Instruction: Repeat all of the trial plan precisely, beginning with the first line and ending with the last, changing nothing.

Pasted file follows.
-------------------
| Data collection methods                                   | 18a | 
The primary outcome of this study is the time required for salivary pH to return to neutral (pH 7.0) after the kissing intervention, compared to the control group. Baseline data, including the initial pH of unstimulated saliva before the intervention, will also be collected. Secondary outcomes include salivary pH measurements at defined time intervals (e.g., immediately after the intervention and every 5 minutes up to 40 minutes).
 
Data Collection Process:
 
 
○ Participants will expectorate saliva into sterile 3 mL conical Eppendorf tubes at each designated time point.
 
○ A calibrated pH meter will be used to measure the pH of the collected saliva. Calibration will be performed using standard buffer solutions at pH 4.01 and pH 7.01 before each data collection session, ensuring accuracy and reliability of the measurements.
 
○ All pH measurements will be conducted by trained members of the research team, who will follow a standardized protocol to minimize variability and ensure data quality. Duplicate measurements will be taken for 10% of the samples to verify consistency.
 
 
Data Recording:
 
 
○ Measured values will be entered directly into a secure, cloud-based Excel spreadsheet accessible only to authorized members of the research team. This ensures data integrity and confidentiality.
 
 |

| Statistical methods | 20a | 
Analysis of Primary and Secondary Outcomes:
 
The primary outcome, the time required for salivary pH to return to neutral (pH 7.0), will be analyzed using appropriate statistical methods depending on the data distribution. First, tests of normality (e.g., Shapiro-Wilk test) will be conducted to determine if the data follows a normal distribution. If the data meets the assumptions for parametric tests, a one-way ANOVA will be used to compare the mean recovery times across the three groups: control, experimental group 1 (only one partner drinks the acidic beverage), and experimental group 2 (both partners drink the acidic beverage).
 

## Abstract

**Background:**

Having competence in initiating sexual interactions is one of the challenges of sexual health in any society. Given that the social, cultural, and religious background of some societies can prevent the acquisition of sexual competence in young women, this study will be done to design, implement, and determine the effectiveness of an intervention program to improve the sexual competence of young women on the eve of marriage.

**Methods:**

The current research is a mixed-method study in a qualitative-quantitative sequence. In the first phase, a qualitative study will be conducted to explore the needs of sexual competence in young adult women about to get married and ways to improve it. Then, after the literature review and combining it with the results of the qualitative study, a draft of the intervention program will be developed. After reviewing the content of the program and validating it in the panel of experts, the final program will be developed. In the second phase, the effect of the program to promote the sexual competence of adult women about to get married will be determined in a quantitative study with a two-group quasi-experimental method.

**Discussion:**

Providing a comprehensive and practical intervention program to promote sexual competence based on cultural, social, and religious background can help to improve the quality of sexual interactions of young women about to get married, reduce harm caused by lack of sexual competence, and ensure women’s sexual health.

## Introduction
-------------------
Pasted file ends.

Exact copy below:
| Data collection methods                                   | 18a | 
The primary outcome of this study is the time required for salivary pH to return to neutral (pH 7.0) after the kissing intervention, compared to the control group. Baseline data, including the initial pH of unstimulated saliva before the intervention, will also be collected. Secondary outcomes include salivary pH measurements at defined time intervals (e.g., immediately after the intervention and every 5 minutes up to 40 minutes).
 
Data Collection Process:
 
 
○ Participants will expectorate saliva into sterile 3 mL conical Eppendorf tubes at each designated time point.
 
○ A calibrated pH meter will be used to measure the pH of the collected saliva. Calibration will be performed using standard buffer solutions at pH 4.01 and pH 7.01 before each data collection session, ensuring accuracy and reliability of the measurements.
 
○ All pH measurements will be conducted by trained members of the research team, who will follow a standardized protocol to minimize variability and ensure data quality. Duplicate measurements will be taken for 10% of the samples to verify consistency.
 
 
Data Recording:
 
 
○ Measured values will be entered directly into a secure, cloud-based Excel spreadsheet accessible only to authorized members of the research team. This ensures data integrity and confidentiality.
 
 |

| Statistical methods | 20a | 
Analysis of Primary and Secondary Outcomes:
 
The primary outcome, the time required for salivary pH to return to neutral (pH 7.0), will be analyzed using appropriate statistical methods depending on the data distribution. First, tests of normality (e.g., Shapiro-Wilk test) will be conducted to determine if the data follows a normal distribution. If the data meets the assumptions for parametric tests, a one-way ANOVA will be used to compare the mean recovery times across the three groups: control, experimental group 1 (only one partner drinks the acidic beverage), and experimental group 2 (both partners drink the acidic beverage).
 

## Abstract

**Background:**

Having competence in initiating sexual interactions is one of the challenges of sexual health in any society. Given that the social, cultural, and religious background of some societies can prevent the acquisition of sexual competence in young women, this study will be done to design, implement, and determine the effectiveness of an intervention program to improve the sexual competence of young women on the eve of marriage.

**Methods:**

The current research is a mixed-method study in a qualitative-quantitative sequence. In the first phase, a qualitative study will be conducted to explore the needs of sexual competence in young adult women about to get married and ways to improve it. Then, after the literature review and combining it with the results of the qualitative study, a draft of the intervention program will be developed. After reviewing the content of the program and validating it in the panel of experts, the final program will be developed. In the second phase, the effect of the program to promote the sexual competence of adult women about to get married will be determined in a quantitative study with a two-group quasi-experimental method.

**Discussion:**

Providing a comprehensive and practical intervention program to promote sexual competence based on cultural, social, and religious background can help to improve the quality of sexual interactions of young women about to get married, reduce harm caused by lack of sexual competence, and ensure women’s sexual health.

## Introduction